Prior to joining the mobile industry, Derrick worked at an ad-tech startup as a marketing manager, primarily managing email marketing. With mobile being a hyper fast growing channel, Derrick made the move to a mobile ad network startup, his first intro to the mobile space.
Learn more from his Mobile Hero profile.
Throughout my career, I have been very fortunate to work at different companies at varying stages of growth. In addition to marketing, I have had the chance to wear many different hats, from business development and ad operations to program management. Though challenging, this wide swath of exposure prepared me for one thing: how to be more effective while working with less. All of this preparation was put to the test when I moved from a convenient corporate environment to a fast paced start-up in a competitive space.
For UA marketers working for an early stage startup with limited resources, below are my best 4 tips for stretching your budget for maximum effect.
1. Keep it simple with smaller budgets
Big companies with massive budgets will always have the flexibility to stretch their tolerance for exploring new tests and platforms. I found that a smaller budget forced me to be more surgical about where the money goes. I kept the performance goals very simple, stuck primarily with the proven traffic sources, and ignored the gimmicky experiments that often lead to ambiguous outcomes. Keep in mind, there is nothing wrong with driving performance by keeping simple goals. In the end, this consistency ultimately leads to increasing your future budgets.
2. Use partners to help manage fraud
When I worked for a larger organization, I had the luxury of taking advantage of premium features and resources to combat fraud. If you can afford it, opt in for the features that your MMP provides for fraud monitoring; even then, there is still a lot of work to do with managing the whole process. In this instance, I had to limit the campaign access to one or two performance based networks/agencies with the proper resources to control the distribution of the campaign. This vendor’s fraud monitoring technologies had proven effective, which is something I can lean on. The right vendor that appreciates this exclusive privilege will work hard to police the space on your behalf.
3. Stay proactive with automated reports for commonly requested metrics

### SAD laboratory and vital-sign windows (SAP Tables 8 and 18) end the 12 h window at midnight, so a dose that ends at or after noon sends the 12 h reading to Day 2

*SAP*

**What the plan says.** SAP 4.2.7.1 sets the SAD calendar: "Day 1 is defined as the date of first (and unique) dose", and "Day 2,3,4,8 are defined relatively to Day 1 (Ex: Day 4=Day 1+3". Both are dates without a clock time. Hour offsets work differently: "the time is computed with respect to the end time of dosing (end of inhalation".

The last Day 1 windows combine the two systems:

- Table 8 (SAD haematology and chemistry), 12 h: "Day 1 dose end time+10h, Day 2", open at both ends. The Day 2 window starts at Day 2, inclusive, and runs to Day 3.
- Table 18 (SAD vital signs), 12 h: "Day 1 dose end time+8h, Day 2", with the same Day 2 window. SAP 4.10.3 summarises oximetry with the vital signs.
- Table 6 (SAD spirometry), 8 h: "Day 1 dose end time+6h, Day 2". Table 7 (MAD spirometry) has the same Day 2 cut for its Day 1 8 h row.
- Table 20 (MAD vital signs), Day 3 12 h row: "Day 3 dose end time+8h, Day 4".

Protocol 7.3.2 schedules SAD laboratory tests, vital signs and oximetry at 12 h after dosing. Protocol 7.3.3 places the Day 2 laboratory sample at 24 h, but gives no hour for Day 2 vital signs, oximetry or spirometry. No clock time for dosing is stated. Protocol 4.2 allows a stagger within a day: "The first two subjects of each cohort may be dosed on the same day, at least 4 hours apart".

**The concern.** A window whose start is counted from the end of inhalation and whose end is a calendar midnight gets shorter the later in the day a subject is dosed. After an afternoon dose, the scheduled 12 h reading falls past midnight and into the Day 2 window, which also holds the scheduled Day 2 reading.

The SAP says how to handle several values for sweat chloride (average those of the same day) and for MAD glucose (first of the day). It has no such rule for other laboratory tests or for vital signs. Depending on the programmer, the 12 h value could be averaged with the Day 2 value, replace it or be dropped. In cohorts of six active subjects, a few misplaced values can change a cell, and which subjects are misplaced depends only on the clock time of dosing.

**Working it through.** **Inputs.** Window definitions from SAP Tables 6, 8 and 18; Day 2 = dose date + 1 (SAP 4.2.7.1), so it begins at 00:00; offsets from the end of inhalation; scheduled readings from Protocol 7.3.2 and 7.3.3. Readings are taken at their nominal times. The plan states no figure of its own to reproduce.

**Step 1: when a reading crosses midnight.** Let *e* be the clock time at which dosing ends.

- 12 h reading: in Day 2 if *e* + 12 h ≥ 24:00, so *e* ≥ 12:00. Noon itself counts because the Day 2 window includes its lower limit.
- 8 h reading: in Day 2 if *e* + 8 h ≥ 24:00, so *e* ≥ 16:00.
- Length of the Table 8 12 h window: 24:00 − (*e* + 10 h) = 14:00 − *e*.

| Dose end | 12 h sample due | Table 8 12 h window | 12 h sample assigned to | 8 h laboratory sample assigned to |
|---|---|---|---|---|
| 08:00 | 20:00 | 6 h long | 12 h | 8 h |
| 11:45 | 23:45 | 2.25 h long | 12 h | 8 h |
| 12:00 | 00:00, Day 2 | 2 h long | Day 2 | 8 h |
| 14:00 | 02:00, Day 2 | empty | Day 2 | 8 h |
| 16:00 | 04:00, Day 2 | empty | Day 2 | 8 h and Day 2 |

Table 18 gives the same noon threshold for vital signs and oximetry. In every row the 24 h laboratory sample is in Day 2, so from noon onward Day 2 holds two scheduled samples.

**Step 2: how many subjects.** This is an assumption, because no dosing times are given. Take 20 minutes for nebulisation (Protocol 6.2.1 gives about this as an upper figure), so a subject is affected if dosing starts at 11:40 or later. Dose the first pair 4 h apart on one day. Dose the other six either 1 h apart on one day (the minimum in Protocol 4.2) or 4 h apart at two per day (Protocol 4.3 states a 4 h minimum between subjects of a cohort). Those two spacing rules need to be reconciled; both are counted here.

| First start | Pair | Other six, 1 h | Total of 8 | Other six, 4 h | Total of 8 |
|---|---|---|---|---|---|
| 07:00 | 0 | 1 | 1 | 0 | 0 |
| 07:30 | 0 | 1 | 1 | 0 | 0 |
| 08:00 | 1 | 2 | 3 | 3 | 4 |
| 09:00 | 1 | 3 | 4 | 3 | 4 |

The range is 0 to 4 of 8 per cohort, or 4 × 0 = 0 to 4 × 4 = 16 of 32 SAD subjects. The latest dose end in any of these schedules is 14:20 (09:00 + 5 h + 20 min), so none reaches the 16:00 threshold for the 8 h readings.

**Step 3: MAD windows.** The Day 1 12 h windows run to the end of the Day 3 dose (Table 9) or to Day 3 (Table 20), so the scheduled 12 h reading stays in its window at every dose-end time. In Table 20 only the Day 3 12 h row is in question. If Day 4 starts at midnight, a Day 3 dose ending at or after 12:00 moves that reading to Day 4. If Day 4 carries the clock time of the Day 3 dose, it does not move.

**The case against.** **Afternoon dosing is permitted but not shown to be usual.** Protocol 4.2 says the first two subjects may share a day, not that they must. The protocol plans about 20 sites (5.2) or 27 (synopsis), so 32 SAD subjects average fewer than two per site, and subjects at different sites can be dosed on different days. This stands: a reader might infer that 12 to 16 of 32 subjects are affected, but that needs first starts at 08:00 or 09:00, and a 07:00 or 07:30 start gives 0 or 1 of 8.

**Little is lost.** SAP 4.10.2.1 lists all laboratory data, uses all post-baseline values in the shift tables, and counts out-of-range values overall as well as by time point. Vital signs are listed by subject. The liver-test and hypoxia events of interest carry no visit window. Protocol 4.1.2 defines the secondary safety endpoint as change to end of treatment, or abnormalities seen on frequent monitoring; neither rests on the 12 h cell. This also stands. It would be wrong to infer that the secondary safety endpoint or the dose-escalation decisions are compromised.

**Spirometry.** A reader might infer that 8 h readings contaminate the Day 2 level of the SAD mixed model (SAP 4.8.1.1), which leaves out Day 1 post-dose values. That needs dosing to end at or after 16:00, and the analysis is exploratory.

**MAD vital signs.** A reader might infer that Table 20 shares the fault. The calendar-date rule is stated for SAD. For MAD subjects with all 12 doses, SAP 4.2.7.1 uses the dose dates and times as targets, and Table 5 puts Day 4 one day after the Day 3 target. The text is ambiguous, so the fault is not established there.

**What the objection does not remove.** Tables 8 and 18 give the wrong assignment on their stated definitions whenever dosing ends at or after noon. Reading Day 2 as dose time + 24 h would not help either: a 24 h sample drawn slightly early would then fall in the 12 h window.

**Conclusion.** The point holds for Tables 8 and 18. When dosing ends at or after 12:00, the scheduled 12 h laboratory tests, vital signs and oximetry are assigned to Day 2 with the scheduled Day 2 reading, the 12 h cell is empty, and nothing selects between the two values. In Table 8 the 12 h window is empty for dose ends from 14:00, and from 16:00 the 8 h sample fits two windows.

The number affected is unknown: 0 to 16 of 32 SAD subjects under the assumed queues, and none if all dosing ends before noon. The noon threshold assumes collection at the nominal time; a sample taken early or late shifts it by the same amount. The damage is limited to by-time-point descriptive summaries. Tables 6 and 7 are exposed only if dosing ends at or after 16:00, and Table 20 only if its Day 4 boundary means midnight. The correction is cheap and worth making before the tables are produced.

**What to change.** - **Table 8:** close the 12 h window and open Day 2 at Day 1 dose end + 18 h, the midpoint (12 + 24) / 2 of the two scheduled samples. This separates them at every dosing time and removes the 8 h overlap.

At a large organization, nothing is more convenient than having beautiful reports taken care of; however, it may not always be the case on a smaller team. When managing your own reports, you need to be more attentive to questions about certain performance metrics. As a result, I queue up automated daily reports on particular metrics from all of the platforms I have access to, and routinely input this information into excel to do deeper calculations. The formulas only cater to the kinds of information that typically gets asked. Being proactive here will save a lot of time when inevitable fire drills spring up. I like to have access to data I’ve already vetted rather than scrambling to queue up ad hoc requests.
4. Get things done with genuine relationships
It is no surprise that larger organizations have developed systematic processes enabling cross functional teams (such as data analytics, legal, finance, etc.) to provide support for other teams. Depending on which team you need support from, that system can be a bit more ambiguous. So what do you do? Submitting tickets is a necessary formality with most departments; however, it’s more important that you develop a strong rapport with your respective cross functional colleagues.
Startups with smaller teams are constantly prioritizing tickets, which means you need to figure out how to compete for their attention. Like vendors fighting for your attention, you tend to remember the ones you like the most. I make a genuine effort to get to know the folks I’m making requests of. Not only does this lead to improved efficiency, but it makes your time at work more enjoyable.
These tips helped me be more successful and I hope that they inspire you to improve the effectiveness within your own organization.